• You can't learn to write essays by reading other people's essays.

  • Here's a question: do you have problems speaking fluently, because you're translating

  • whole sentences in your head?

  • Yes?

  • If you do, that's a sign that you've studied English in a way which depends too much on

  • theory and not enough on practice.

  • If you do this, you end up trying to 'calculate' sentences in your head.

  • That's really hard!

  • It's like doing complex maths at high speed.

  • Of course you can't speak fluently if you're doing this.

  • Again, theory is not useless! Studying theory is not useless.

  • But, you have to put practice first.

  • If you want to learn to speak, you have to speak.

  • If you want to learn to write, you have to write.

  • Theoretical study should support your practice.

  • What does that mean?

  • Let's take something which for many people is the biggest symbol of boring English lessonsgrammar

  • exercises.

  • Grammar exercises can be extremely useful!

  • But, you should only do them only when you really need them.

  • For example, imagine you're speaking English regularly, but you're not good at using

  • the present perfect.

  • You know something about it, and you hear other people use it, and you know that you

  • can't use it well when you speak.

  • That's the right moment to take your grammar book and read about the present perfect and

  • do some exercises.

  • More generally, you should only study theorylike grammar rules or vocabulary exerciseswhen

  • you already know what you need.

  • Don't take your grammar book, or your vocabulary book, and start at unit one and say, “I'm

  • going to study this whole book!”

  • Have you ever done that?

  • I have.

  • It doesn't work.

  • You won't finish the book.

  • You probably won't even finish the first three units.

  • It's boring and it doesn't help you.

  • Get a good grammar book.

  • Get a good vocabulary book.

  • Get books on writing, or IELTS, or whatever you need.

  • Then, take what you need when you need it.

  • If you don't know what something is, then you don't need it yet.

  • If you aren't sure whether you need something or not, then you don't need it yet.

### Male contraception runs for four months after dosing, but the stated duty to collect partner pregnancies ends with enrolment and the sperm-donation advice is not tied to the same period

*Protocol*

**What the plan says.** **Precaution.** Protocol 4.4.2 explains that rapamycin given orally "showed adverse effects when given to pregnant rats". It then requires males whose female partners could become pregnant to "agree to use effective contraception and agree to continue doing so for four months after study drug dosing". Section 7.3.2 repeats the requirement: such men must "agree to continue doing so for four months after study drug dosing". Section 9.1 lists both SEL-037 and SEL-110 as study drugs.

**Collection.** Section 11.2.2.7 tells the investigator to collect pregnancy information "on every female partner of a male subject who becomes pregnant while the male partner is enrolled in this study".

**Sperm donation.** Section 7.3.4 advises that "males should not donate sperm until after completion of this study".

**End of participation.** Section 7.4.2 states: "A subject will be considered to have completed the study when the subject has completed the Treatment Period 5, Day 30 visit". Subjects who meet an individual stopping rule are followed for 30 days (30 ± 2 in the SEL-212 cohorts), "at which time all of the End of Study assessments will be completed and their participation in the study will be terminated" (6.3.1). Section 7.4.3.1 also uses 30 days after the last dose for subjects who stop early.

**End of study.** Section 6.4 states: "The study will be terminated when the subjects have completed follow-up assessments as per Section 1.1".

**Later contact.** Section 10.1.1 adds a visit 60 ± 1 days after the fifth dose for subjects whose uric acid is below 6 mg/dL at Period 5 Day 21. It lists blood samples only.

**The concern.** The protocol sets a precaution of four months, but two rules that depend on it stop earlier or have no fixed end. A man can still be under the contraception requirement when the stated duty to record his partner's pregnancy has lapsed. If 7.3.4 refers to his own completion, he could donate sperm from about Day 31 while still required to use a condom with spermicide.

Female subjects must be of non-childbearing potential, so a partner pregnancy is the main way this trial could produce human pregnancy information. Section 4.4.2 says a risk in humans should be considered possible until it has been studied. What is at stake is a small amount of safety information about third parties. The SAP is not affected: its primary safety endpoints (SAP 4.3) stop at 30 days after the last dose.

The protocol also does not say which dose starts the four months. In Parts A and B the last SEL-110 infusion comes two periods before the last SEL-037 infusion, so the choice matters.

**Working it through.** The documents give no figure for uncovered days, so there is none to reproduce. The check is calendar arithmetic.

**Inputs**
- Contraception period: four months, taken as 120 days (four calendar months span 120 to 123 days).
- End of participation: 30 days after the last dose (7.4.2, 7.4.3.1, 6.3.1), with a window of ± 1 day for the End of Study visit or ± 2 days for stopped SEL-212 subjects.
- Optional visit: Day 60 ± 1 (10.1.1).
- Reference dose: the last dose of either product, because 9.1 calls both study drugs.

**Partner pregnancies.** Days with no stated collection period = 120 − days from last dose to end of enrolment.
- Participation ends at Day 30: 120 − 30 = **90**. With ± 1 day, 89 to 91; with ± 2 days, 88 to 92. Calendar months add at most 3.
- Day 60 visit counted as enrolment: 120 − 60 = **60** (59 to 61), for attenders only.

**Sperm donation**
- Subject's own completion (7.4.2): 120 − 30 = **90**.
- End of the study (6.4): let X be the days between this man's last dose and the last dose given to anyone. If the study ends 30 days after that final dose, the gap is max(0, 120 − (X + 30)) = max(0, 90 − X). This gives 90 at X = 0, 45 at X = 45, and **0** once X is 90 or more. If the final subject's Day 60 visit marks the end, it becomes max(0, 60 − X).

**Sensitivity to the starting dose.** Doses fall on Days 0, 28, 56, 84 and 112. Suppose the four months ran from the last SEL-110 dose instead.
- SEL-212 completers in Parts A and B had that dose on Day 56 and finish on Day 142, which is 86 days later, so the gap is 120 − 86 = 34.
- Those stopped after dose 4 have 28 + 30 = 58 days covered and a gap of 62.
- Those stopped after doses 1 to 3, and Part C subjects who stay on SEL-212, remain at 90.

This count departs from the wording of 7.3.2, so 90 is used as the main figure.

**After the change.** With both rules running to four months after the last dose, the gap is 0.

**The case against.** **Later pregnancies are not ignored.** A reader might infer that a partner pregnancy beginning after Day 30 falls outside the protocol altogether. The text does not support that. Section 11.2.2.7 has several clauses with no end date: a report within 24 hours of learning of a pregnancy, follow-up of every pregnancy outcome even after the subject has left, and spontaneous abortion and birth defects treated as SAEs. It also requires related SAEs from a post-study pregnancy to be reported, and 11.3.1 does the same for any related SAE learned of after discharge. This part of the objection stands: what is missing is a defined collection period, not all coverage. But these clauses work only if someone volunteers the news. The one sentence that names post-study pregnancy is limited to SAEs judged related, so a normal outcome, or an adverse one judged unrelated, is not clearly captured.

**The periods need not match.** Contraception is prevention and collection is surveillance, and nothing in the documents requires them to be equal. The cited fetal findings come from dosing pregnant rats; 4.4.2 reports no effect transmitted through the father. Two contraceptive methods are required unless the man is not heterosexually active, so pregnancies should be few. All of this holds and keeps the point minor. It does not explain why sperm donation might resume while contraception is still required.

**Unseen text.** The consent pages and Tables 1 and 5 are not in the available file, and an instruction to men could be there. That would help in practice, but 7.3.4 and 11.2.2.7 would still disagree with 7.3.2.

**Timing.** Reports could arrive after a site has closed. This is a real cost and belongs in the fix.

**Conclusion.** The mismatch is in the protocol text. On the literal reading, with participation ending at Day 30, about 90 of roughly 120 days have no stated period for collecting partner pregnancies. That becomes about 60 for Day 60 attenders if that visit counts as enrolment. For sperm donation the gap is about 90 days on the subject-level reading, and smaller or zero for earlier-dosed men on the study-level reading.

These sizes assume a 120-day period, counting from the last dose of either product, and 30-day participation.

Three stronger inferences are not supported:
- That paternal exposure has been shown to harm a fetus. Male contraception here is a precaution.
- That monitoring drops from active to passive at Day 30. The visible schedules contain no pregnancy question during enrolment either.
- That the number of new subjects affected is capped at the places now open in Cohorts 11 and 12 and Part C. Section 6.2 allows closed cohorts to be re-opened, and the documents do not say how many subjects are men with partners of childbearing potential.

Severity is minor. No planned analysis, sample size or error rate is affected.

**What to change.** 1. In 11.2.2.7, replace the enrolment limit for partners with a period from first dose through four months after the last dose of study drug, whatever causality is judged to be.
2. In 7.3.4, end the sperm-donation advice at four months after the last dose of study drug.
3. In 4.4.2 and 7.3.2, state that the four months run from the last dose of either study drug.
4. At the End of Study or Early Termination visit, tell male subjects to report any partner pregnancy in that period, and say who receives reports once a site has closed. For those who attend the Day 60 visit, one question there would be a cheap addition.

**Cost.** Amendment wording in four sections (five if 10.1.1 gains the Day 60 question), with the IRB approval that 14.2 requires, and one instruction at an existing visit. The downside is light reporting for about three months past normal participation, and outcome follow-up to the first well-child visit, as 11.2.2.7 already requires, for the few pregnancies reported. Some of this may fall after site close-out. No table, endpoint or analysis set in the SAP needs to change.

• By the way, I'm not making this stuff up.

  • It comes directly from my own language-learning experiences.

  • As you might know, I live in Greece.

  • My Greek is not that good.

  • [speak some Greek] I haven't really studied formally.

  • At one point, I realised that I didn't know how to form the past tense.

  • I knew *some* past verbs, but I couldn't make past forms which I hadn't seen before.

  • Obviously, using past forms is very helpful.

  • In any conversation, you'll probably need a past verb at some point.

  • So, I found some grammar notes, did some exercises, and I learned how to make past forms.

  • It wasn't boring or difficult, because I felt I needed it.

  • And, it helped me immediately, so I remembered most of what I studied.

  • Here's a summary: put practice first.

  • When you feel you need something theoretical, like a grammar point or vocabulary on a certain

  • topic, then go and study it.

  • You need to feel that you need it, because otherwise it probably won't stay in your

  • head.

  • The same is true with memorising things.

  • There's no point memorising something unless you know you need it.

  • Don't learn a big list of vocabulary which you'll probably never use.

  • Go out and practise, talk to people, write something, find out what you can't say and

  • which ideas you can't express, and then learn those words.

  • Let's move on and talk more about memorisation.

  • Remember the problem that we said many English learners have with memorisation?

  • Too many English learners leave memorisation to luck.

  • Memorisation isn't enough by itself to learn a language.

  • But, it is an important point.

  • For example, take a topic which many English learners find difficult: preposition use.

  • Should I use 'at' or 'on'?

  • What's the difference between 'to' and 'for'?

  • Why do I need to use 'on' here?

  • Often, leaners approach this like other grammar topics, where you start by learning rules.

  • But, there aren't really rules, or at least, not so many useful ones.

  • Learning to use prepositions is more about memorising lots and lots and lots of information.

  • You have to memorise specific word combinations and phrases.